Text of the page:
As I pull out of the parking lot I hear his big voice booming just outside the front door and I roll down my window.
“Pete, one more thing. Don’t come home.”
September 6, 2012 | 1:15 pm
Posted by Peter Himmelman
About four years ago, just after I was… dare I say it, “replaced” from a job as a composer on a major network television show, I began meeting with some friends to help get over feeling like the biggest loser in the world. I had failed hard. I failed miserably. Of course I had. That’s usually what happens when we become complacent -and did I mention, how bored I was from sitting by myself in a soundproof studio for ten, sometimes fifteen hours a day staring at a computer screen, writing the little pieces of music that would eventually underscore the various scenes in the show? I should have had a shred of self respect and cried Uncle, called it quits without letting the whole situation come down to my getting…ahh, there’s that word again, replaced (read: fired), but I kept telling myself I’m not a quitter. I stick to a task. I’m Mr. Responsible; I’m a veritable Boy Scout-Busload of Trustworthiness, Loyalty and Helpfulness. But looking back, that’s not really why I didn’t quit. I kept going because the money was just too damn good. Nope, not about being Mr. Dependable at all, I’d have quit in a nano-second if I weren’t so well paid. Though I had long ceased to be truly invested in the work, I kept hanging on for the paychecks alone. So much for integrity. The interesting thing was how many of my friends, even the ones who appeared extremely successful, seemed to be going through exactly the same experiences I was.
This “organization” to which I refer in the title of this piece consists of about twenty people of varying ages who are secretly afraid that their best creative years are behind them. To say aloud that you feel a little lost or a little old or a little worthless is almost impossible for us humans to do. We need our wives, our husbands, our kids, our clients, our parents and our bosses to keep believing that we’ve got everything under control. Oftentimes we get so good at purveying the control-myth that we start becoming believers of our own fiction -and of course, that’s precisely where all the trouble starts. We begin by deluding the people around us to protect ourselves from looking like failures and then without noticing, we begin to delude ourselves. At that point we’ve become so lost we don’t even know we’re lost. This is where the ODTF comes in. The Organization Dedicated To Failure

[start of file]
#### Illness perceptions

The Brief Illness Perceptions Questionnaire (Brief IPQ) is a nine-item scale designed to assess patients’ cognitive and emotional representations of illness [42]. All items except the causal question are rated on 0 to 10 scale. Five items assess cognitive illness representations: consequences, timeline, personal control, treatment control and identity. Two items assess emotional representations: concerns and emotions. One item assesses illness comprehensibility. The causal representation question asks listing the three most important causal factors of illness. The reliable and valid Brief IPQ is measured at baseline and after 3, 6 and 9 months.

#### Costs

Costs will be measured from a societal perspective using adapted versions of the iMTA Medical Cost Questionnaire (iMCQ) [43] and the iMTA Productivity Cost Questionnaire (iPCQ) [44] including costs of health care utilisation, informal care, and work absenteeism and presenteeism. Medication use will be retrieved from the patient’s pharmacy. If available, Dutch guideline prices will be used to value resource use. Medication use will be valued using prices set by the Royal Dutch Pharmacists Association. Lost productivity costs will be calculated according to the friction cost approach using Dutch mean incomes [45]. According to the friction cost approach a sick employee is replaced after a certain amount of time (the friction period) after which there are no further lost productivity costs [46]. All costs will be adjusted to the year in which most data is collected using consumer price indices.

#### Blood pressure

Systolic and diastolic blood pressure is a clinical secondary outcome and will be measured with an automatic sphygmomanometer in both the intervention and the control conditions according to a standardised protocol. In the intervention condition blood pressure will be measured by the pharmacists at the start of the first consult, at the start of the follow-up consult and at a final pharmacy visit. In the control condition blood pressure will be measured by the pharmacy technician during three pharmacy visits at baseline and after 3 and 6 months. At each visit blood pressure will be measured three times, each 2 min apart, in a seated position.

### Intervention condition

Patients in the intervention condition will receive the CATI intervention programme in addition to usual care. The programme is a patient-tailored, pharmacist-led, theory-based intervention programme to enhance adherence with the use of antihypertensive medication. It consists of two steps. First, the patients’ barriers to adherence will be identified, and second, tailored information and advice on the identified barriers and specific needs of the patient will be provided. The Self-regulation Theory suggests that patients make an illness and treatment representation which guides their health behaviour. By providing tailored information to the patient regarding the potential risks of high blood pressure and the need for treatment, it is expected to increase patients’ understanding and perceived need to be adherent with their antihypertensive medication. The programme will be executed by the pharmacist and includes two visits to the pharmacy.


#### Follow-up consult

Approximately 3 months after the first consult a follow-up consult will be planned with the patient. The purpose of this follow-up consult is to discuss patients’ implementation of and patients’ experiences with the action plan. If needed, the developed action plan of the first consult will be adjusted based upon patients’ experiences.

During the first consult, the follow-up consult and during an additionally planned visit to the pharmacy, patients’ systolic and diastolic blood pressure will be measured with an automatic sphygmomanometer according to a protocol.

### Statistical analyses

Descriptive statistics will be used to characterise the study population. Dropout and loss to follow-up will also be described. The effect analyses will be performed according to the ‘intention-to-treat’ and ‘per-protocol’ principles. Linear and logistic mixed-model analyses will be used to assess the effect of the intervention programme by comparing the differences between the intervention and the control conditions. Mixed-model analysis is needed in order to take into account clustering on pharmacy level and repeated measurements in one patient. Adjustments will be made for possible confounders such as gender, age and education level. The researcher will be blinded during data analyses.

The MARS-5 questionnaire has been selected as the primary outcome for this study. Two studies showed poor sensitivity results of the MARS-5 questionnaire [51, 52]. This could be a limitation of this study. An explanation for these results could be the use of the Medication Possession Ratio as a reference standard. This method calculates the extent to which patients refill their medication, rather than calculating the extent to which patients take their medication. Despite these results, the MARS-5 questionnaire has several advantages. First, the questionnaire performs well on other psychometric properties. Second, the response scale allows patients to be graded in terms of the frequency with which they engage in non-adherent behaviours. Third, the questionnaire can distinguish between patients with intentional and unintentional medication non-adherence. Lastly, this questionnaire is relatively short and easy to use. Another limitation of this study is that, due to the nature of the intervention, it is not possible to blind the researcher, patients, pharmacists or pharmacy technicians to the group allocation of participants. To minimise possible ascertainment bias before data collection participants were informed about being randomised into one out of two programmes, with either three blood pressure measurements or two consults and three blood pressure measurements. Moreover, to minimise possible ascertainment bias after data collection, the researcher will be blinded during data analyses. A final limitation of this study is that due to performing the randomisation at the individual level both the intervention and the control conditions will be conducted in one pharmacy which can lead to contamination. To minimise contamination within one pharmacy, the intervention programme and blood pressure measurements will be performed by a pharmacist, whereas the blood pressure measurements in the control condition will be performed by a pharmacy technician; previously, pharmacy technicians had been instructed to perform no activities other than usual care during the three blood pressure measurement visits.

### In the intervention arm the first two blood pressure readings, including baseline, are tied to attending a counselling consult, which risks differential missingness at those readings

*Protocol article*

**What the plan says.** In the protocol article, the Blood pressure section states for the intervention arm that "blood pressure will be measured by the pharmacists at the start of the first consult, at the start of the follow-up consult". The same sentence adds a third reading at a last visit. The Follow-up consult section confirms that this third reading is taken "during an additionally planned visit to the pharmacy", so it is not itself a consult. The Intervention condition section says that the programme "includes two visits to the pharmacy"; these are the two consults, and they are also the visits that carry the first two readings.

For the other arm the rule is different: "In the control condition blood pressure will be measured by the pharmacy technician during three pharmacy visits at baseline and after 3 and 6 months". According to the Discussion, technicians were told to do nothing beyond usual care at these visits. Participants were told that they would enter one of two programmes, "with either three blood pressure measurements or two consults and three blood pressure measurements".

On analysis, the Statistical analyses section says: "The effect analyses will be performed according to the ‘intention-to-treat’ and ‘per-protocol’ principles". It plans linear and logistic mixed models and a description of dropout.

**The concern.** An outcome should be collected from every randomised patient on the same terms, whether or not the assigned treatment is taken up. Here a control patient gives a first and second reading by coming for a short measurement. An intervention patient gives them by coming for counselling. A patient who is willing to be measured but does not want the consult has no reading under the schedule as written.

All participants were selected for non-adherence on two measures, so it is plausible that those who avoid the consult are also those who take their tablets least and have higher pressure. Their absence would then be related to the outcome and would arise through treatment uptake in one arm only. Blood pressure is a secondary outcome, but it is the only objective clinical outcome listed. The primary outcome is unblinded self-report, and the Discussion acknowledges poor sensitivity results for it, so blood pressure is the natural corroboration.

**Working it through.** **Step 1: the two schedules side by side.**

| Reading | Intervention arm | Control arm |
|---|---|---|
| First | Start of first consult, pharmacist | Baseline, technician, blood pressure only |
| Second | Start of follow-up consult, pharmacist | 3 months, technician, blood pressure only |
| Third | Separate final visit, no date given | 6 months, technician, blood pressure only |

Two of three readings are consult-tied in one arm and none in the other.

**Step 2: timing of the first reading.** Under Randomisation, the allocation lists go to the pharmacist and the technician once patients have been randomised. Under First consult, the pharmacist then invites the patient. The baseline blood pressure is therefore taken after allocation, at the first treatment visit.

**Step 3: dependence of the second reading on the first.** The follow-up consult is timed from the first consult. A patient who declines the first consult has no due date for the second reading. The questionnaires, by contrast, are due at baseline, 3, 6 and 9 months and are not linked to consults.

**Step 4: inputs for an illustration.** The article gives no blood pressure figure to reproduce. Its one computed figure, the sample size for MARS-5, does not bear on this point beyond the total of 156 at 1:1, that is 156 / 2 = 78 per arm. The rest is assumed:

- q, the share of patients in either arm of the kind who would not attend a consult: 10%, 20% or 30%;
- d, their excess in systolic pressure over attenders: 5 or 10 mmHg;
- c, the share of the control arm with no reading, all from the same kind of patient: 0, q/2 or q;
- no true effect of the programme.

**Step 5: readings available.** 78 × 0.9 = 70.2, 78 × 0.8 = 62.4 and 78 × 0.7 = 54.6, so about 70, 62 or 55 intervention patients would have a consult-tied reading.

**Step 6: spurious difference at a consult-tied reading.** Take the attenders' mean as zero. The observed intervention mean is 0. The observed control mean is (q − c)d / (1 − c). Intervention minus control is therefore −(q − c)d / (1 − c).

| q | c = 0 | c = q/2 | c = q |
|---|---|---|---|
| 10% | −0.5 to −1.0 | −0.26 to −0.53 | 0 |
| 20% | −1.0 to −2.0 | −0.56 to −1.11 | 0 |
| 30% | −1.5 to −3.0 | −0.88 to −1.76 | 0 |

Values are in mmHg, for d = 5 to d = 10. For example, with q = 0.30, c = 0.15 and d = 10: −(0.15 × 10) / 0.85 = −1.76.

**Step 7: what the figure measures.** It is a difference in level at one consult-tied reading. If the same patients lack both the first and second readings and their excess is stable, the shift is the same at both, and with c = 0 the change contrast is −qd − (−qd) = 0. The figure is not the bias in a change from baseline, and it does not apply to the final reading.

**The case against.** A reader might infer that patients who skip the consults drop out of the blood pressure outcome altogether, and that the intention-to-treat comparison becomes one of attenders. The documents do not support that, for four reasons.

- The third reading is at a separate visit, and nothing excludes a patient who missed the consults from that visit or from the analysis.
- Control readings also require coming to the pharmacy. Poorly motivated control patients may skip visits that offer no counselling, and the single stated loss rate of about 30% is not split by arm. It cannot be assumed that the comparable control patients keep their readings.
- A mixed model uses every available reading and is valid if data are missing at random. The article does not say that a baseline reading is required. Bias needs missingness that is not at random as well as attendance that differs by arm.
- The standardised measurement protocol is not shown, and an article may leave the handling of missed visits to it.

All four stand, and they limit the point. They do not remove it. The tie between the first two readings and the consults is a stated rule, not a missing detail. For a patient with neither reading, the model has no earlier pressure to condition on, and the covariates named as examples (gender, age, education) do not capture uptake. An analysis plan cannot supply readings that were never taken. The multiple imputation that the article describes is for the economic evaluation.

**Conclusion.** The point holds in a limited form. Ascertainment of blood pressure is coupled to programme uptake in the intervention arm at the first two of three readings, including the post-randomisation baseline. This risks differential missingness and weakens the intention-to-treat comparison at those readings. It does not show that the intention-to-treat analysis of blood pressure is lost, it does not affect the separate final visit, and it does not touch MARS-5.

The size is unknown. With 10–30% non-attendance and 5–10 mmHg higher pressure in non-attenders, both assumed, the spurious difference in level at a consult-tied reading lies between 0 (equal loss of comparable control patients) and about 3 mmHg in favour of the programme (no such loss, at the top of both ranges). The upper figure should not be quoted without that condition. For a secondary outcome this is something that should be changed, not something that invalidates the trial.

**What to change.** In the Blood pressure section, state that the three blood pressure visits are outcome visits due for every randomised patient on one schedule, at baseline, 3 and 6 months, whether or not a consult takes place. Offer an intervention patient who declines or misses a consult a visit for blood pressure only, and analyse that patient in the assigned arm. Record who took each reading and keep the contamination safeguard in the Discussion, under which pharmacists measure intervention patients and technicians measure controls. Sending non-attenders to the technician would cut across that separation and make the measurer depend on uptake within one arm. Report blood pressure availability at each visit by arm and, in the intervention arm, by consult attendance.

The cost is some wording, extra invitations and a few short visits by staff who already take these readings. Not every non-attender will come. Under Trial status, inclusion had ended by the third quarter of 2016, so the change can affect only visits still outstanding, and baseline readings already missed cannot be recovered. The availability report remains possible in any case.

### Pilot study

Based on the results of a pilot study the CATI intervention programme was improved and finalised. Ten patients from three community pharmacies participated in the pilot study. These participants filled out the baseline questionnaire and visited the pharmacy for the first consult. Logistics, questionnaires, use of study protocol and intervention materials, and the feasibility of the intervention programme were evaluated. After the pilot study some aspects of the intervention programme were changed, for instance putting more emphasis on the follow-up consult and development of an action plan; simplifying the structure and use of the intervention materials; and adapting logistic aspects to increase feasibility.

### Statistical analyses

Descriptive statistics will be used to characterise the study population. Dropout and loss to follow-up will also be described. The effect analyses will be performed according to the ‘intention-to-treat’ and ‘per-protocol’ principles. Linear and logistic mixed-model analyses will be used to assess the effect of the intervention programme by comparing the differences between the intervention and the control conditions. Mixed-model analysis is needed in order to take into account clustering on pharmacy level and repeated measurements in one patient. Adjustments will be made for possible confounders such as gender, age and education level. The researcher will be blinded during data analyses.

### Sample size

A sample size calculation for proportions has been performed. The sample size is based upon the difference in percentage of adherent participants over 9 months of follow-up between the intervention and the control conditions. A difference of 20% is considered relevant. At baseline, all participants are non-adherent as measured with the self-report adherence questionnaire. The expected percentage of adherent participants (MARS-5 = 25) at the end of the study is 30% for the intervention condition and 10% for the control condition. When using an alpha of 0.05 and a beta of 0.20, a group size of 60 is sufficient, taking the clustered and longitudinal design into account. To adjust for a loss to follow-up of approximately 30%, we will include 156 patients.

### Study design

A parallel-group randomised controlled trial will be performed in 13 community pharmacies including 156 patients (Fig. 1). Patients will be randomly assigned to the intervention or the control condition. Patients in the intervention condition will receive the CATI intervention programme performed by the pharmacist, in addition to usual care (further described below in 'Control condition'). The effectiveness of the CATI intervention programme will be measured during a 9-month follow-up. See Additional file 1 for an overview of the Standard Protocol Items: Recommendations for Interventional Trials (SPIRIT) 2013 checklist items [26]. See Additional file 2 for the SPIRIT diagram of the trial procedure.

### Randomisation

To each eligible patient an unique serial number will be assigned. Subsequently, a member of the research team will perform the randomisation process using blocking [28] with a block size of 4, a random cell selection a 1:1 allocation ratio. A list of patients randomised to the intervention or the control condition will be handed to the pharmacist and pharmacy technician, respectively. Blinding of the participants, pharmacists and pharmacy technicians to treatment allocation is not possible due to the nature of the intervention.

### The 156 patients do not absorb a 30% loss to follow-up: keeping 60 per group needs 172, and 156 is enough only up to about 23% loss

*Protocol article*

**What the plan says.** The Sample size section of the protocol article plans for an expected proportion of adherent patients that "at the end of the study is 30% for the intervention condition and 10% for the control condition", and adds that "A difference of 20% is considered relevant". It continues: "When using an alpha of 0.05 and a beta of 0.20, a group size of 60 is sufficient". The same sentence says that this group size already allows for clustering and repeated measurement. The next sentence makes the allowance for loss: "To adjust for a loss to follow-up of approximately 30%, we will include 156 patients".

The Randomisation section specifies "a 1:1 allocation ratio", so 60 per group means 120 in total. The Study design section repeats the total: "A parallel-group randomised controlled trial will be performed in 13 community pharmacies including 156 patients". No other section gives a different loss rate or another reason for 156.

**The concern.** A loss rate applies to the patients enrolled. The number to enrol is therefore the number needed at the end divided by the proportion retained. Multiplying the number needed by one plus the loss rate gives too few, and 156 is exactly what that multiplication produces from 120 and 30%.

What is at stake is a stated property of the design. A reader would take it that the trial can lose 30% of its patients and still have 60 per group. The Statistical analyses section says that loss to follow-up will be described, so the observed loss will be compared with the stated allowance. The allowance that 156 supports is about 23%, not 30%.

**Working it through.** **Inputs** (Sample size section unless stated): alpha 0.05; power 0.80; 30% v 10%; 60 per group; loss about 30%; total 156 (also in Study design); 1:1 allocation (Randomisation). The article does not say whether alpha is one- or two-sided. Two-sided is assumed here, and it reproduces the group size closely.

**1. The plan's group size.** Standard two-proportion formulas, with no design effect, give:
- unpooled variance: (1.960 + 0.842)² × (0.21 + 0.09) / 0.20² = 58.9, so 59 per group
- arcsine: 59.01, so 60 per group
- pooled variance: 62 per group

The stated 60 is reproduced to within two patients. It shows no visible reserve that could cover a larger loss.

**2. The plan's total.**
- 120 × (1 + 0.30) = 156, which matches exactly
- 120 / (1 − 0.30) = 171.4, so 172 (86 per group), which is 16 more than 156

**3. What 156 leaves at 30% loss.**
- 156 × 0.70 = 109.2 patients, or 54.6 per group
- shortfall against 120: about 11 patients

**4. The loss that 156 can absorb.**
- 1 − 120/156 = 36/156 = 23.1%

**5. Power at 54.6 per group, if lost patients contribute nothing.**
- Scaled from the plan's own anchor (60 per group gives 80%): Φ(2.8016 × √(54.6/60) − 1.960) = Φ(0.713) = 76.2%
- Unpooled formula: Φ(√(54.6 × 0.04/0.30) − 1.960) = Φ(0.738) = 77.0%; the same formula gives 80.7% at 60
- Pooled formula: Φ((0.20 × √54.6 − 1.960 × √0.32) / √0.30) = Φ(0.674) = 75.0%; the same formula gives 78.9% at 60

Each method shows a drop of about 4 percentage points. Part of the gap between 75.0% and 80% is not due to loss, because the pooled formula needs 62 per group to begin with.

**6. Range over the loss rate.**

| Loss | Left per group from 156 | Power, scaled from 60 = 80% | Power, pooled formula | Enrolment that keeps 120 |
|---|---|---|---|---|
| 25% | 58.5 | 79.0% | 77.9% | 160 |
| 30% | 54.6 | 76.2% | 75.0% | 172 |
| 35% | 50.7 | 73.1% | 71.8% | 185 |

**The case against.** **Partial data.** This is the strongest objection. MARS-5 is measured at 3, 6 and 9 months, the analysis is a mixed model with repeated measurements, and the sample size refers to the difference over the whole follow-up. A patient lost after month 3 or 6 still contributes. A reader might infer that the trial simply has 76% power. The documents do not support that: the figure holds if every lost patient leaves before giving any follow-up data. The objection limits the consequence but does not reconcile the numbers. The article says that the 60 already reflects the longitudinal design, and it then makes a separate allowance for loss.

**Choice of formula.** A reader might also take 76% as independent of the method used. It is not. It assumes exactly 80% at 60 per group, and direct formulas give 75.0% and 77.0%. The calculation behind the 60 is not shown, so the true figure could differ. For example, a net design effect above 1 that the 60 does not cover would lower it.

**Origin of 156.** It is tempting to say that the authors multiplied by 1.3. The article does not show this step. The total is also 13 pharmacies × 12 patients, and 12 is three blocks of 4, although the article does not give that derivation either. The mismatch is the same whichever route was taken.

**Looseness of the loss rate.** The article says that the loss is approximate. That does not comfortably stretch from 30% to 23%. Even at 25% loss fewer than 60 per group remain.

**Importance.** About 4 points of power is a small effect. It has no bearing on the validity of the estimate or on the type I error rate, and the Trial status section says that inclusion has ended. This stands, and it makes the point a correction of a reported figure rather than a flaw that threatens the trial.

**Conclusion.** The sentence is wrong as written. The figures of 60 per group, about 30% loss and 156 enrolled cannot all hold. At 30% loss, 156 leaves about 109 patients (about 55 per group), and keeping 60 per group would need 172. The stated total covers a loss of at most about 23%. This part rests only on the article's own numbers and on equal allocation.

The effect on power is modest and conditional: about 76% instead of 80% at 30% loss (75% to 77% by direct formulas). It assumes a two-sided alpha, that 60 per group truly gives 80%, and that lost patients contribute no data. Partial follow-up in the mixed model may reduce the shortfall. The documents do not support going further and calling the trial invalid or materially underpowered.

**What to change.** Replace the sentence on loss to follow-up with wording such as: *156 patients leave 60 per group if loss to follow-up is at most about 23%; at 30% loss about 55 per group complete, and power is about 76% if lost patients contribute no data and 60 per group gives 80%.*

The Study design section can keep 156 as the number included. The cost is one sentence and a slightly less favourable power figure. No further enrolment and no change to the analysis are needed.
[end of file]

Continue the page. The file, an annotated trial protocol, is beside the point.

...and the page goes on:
We’re a small group (but growing fast) of people who feel a little marginalized, left behind in a world for whom the very fact of being over thirty five is something to be worn like a Scarlet Letter. Ok, our organization’s not a real organization in the sense that we’ve got sign up sheets and membership drives. It simply consists of all of us, informally acting as one another’s personal board members, listening mostly, giving some advice and listening some more. I know it sounds a odd and maybe even a bit indulgent to say this, but the struggles we have are far from small. We’ve all got people to support, real flesh and blood folks depending on us to keep our confidence up and our creative juices flowing. I can’t tell you how many men and women our little organization has set up on their feet and gotten into the very condition they’d never thought they’d be in: highly energized, impassioned, and inspired.
How do we do this you ask? It’s pretty simple. We talk to one another. We create an environment that stands well apart from the jungle that is our professional lives. What we mostly do is ward off the feelings of isolation that take over when we move from communal beings in search of success to isolated beings coasting along in the furrows and routines of our success. That is to say that at some point after we’ve developed our skills, our list of contacts and had a few wins, we begin steering clear of new ideas and staying close (too close) to ideas that bore fruit years, perhaps even decades ago, failing to notice that the tree is dying and has no more fruit to give.